Virtual Reality: A New Reality for Meetings and Destinations

Thanks to consumer interest, an immersive experience, and low-cost headsets, virtual reality may become a mainstream feature of association meetings and destination marketing.

Perhaps you were one of the lucky 1 million New York Times subscribers who received virtual reality viewers last fall, thanks to a collaboration with Google.

The power of VR is that it gives the viewer a unique sense of empathic connection to people and events.

Using the cardboard viewers sent to them and their own smartphones (after downloading an app), people could watch The New York Times Magazine’s first VR film project, “The Displaced.”

Those who watched got an 11-minute immersive, 360-degree view of the experience of being a child living in a refugee camp.

“The power of VR is that it gives the viewer a unique sense of empathic connection to people and events,” said Jake Silverstein, the magazine’s editor.

And many organizations predict that this unique viewing experience is no fad.

According to Consumer Technology Association research, virtual reality headsets are expected to take off this year. Sales are projected to increase by 500 percent over 2015 to reach 1.2 million units sold. In addition, the low-cost Google Cardboard VR headset (around $20) will accelerate uptake over the next 12 months.

So, as people get more comfortable and familiar with the technology, they will also expect their professional associations to experiment with it. One likely place to use VR: meetings and events.

The Attendee Perspective

One of the best parts of attending an association meeting is being able to immerse yourself in the experience, whether that’s by chatting up the person sitting next to you in an education session or taking in the culture the destination has to offer.

However, VR may allow people who are unable to attend your event to join in from afar and soak it up better than current virtual options allow. Or, even better, it may give you the opportunity to provide members access to something they’d usually not have the chance to take part in.

An example of the latter from outside the association world: During New York Fashion Week last month, Coach distributed Google Cardboard to give its customers a front-row seat to one of the brand’s biggest fashion events.

“Whereas a traditional live stream offers our view of the runway show, VR affords the viewer the role of director; 360 offers viewers the luxury of directing their experience with the Coach show, as an attendee might,” said David Duplantis, Coach’s president of global marketing, in an interview with Mashable.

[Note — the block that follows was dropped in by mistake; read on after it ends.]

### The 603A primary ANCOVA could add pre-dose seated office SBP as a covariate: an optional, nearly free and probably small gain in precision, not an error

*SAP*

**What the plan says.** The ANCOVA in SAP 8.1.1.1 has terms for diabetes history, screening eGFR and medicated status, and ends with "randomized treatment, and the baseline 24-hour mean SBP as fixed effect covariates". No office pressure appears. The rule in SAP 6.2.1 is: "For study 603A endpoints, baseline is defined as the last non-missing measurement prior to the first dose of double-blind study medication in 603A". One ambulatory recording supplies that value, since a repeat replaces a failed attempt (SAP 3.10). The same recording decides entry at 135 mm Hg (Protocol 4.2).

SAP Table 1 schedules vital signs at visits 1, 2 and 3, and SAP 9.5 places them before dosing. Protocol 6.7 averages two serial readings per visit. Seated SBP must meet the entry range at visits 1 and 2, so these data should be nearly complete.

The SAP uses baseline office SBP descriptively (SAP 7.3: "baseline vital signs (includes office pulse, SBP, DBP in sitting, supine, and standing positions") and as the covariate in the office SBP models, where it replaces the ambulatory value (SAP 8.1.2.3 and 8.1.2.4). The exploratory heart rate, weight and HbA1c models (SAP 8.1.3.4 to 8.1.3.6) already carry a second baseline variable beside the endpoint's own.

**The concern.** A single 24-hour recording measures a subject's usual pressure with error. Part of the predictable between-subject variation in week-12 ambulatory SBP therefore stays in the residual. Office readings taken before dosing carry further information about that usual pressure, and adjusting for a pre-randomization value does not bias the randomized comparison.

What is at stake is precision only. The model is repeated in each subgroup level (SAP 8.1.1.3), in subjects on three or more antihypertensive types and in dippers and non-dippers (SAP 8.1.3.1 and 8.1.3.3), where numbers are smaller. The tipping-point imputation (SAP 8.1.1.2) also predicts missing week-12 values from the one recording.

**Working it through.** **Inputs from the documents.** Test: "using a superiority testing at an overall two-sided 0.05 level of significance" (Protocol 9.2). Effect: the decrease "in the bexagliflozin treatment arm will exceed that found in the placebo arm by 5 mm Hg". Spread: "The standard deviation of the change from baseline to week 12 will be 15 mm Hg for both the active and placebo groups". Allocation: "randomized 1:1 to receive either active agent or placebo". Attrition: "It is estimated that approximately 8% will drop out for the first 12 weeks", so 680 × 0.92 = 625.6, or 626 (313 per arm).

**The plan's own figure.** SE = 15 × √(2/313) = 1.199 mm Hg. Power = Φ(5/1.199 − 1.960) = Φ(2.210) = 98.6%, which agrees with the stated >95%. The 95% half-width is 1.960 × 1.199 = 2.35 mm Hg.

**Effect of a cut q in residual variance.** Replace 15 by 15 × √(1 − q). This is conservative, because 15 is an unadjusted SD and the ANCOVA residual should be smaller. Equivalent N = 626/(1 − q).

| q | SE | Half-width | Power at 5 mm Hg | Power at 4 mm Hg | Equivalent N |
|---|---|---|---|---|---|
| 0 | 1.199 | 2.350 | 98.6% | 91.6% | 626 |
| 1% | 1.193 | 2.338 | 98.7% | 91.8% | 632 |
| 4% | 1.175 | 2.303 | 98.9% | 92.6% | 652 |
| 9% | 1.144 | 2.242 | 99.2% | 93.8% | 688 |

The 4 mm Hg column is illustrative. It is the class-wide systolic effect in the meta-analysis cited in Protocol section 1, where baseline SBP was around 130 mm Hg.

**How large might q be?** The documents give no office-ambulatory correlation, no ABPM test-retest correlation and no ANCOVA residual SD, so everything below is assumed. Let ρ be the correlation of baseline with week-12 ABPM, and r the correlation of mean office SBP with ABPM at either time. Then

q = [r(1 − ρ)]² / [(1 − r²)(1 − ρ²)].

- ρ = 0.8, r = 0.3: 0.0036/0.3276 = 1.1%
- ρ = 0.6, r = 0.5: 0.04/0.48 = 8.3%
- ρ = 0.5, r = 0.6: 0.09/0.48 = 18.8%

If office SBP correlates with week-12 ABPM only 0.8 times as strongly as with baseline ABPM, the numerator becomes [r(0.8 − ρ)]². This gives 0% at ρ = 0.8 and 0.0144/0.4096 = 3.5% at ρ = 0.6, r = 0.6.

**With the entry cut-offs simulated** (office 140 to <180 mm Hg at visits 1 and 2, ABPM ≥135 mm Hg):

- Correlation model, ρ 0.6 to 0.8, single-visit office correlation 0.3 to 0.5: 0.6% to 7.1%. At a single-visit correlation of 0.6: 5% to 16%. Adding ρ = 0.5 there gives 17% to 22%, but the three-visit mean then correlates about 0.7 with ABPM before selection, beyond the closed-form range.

Despite these benefits, associations should not be too concerned that virtual experiences will encroach on face-to-face events. In an article posted earlier this week on Skift, Hugh Forrest, director of SXSW Interactive, offered his take on the issue.

“I think there’s still a fundamental difference between virtual and live, in the sense that with a live event, I can sit right next to you and have a conversation and look you in the eye. So there’s a kind of connection you can have [in person] that you can’t have in the virtual space,” he said. “It may be in two years where I can put something on my head and you can put something on your head, and we can feel like we’re right next to each other. At that point, maybe that hurts the events or travel industry.”

In the Eyes of Meeting Planners

Another place in the meetings arena where VR can be a benefit is destination and venue marketing. If cities, convention centers, or hotels had compelling VR experiences that planners could view as they were exploring meeting options, those venues might stand out among the competition.

One destination already venturing into VR territory is Destination BC. The “Wild Within VR Experience” is an interactive, three-dimensional video that allows travelers to experience British Columbia in a truly immersive way, as if they were actually there.

Also, in January, Tourism Australia announced that its newest campaign would use 17 virtual-reality experiences and 360-degree videos to give potential visitors a taste of what to expect.

“Virtual Reality and 360 videos are important because rather than just showing how beautiful Australia is, it will get to the ultimate customer benefit, which is how you feel when you come to Australia,” CMO Lisa Ronson told Smart Meetings.

Ronson said the technology will be used at tradeshows, and headsets will be distributed to travel agents to show their clients.

How else do you think virtual reality will play a role in world of association meetings? Please share in the comments.


Samantha Whitehorne

By Samantha Whitehorne

Samantha Whitehorne is editor-in-chief of Associations Now. MORE

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